4. Communications expertise holds opportunities: New store designs and additional services can create communication platforms.

  5. More interfaces to restaurants: The range of products and services offered in retail stores will be expanded to include direct consumption and, vice versa, restaurant operators will offer select food items for sale.

  6. ypermarkets are facing a slow decline: Online channels, increasingly expensive mobility and the trend toward urban living speak against large-scale shopping centers surrounded by green fields.

  7. Multifunctional store concepts offer added social value: Retail spaces that can be used for different purposes, depending on the time of day, will gradually gain in importance.

  8. The health of customers and employees are success factors: It will be important for the food retailing industry to conceptually expand the topic of health beyond the scope of its “healthy” product range.

  9. Emotionality is more important than optimizing efficiency: Emotions are the strongest competitive advantage in the race for efficiency. Experiences and contact meet customers’ needs.

  10. Individualization of enjoyment through flagship stores: While standardized products drift into the online world, in-store spaces are freed up for specialty shops with natural products.

Future scenarios

How the food retailing industry looks in 2025 will be largely determined by two developments: logistics costs and consumers’ values. The combination of these two parameters and their various manifestations reveals the four basic forms that the food retailing industry could take on in the future:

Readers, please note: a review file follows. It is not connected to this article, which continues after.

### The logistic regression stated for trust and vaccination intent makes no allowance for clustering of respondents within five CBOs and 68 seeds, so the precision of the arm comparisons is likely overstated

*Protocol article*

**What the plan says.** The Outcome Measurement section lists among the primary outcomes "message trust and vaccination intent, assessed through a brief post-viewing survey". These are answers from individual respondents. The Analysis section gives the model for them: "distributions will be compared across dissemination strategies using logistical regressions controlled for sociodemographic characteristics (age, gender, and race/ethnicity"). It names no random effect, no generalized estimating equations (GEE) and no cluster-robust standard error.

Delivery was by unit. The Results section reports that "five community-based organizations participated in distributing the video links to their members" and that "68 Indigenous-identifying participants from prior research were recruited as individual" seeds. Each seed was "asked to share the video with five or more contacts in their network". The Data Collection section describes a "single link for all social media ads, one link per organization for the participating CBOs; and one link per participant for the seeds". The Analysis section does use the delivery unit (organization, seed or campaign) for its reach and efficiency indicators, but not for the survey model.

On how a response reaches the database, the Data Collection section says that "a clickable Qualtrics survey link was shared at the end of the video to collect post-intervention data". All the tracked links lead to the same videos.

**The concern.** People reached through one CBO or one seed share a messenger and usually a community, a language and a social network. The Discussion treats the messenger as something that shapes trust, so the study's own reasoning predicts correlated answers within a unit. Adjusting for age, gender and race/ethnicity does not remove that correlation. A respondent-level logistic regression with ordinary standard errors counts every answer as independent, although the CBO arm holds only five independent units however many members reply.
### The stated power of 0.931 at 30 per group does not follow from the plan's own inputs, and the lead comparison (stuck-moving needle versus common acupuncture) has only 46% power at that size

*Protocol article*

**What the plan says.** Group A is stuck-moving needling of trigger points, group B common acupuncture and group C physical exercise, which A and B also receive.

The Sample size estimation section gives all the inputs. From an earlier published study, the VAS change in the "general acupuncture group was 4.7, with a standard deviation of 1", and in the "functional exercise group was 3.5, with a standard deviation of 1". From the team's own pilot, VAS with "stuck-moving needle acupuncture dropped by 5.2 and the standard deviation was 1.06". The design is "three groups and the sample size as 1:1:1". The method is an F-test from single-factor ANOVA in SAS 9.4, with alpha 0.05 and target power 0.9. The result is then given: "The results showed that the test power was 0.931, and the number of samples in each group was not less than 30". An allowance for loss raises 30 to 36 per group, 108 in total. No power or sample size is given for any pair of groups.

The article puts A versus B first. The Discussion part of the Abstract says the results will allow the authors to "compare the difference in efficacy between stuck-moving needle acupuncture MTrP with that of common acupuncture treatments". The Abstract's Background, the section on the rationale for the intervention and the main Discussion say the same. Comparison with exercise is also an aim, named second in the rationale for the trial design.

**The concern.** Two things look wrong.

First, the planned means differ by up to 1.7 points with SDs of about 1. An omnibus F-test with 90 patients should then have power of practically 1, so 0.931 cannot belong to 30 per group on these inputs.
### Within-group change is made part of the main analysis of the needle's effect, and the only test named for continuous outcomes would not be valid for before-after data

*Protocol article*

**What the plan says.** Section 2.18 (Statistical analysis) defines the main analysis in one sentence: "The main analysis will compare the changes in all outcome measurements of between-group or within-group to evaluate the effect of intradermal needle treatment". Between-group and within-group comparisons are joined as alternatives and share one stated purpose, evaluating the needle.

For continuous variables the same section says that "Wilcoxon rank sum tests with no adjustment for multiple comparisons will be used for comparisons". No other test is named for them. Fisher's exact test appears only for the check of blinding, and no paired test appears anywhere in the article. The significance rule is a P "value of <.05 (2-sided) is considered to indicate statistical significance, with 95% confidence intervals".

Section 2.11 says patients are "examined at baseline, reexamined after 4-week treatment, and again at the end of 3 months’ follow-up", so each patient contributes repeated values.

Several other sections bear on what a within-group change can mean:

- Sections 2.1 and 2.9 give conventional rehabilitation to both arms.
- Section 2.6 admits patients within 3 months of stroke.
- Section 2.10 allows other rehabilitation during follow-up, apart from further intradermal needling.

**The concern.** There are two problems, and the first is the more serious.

Future scenarios 

 

Four future scenarios for the food retailing industry (listed in order of likelihood)

 

  1. Small mart: Local stores (corner shops) with highly social and emotional components which are centrally located and easy to reach.

  2. Smart mart: Customers who are well connected from a technical perspective personally pick up their individualized products at stores or pick-up locations.

  3. All mart: Large stores with low logistics costs that offer a wide yet different range of products and services that are systematically geared toward an emotional experience.

  4. Call mart: Online-based store concepts with low logistics costs which enable them to flexibly supply customers with high demands on functionality.

Good opportunities for small stores and convenience shops

In today’s food retailing industry, large-scale supermarkets in particular are facing major challenges as the result of their decentralized location and functional focus. With their function so clearly defined, discounters, too, are likely to have difficulties identifying with one of the four promising scenarios. The prospects for small-scale stores and convenience shops look better since these can attract consumers through both emotional as well as functional factors and are not threatened by high logistics costs. Online retailing, which meets the needs of a large number of consumers through extremely flexible offerings, also has good prospects. The drawback here are high logistics costs and a low emotional factor due the lack of social contact involved in this kind of shopping.
 

Andreas Hammer

Andreas Hammer

Director, Head of Corporate Communications

+41 58 249 55 71

The Future of Shopping

Teaser Image
Outlook for the German and Swiss food retailing. A survey by GDI Gottlieb Duttweiler Institute and KPMG.
Twitter  Facebook  xing  YouTube  KPMG Blog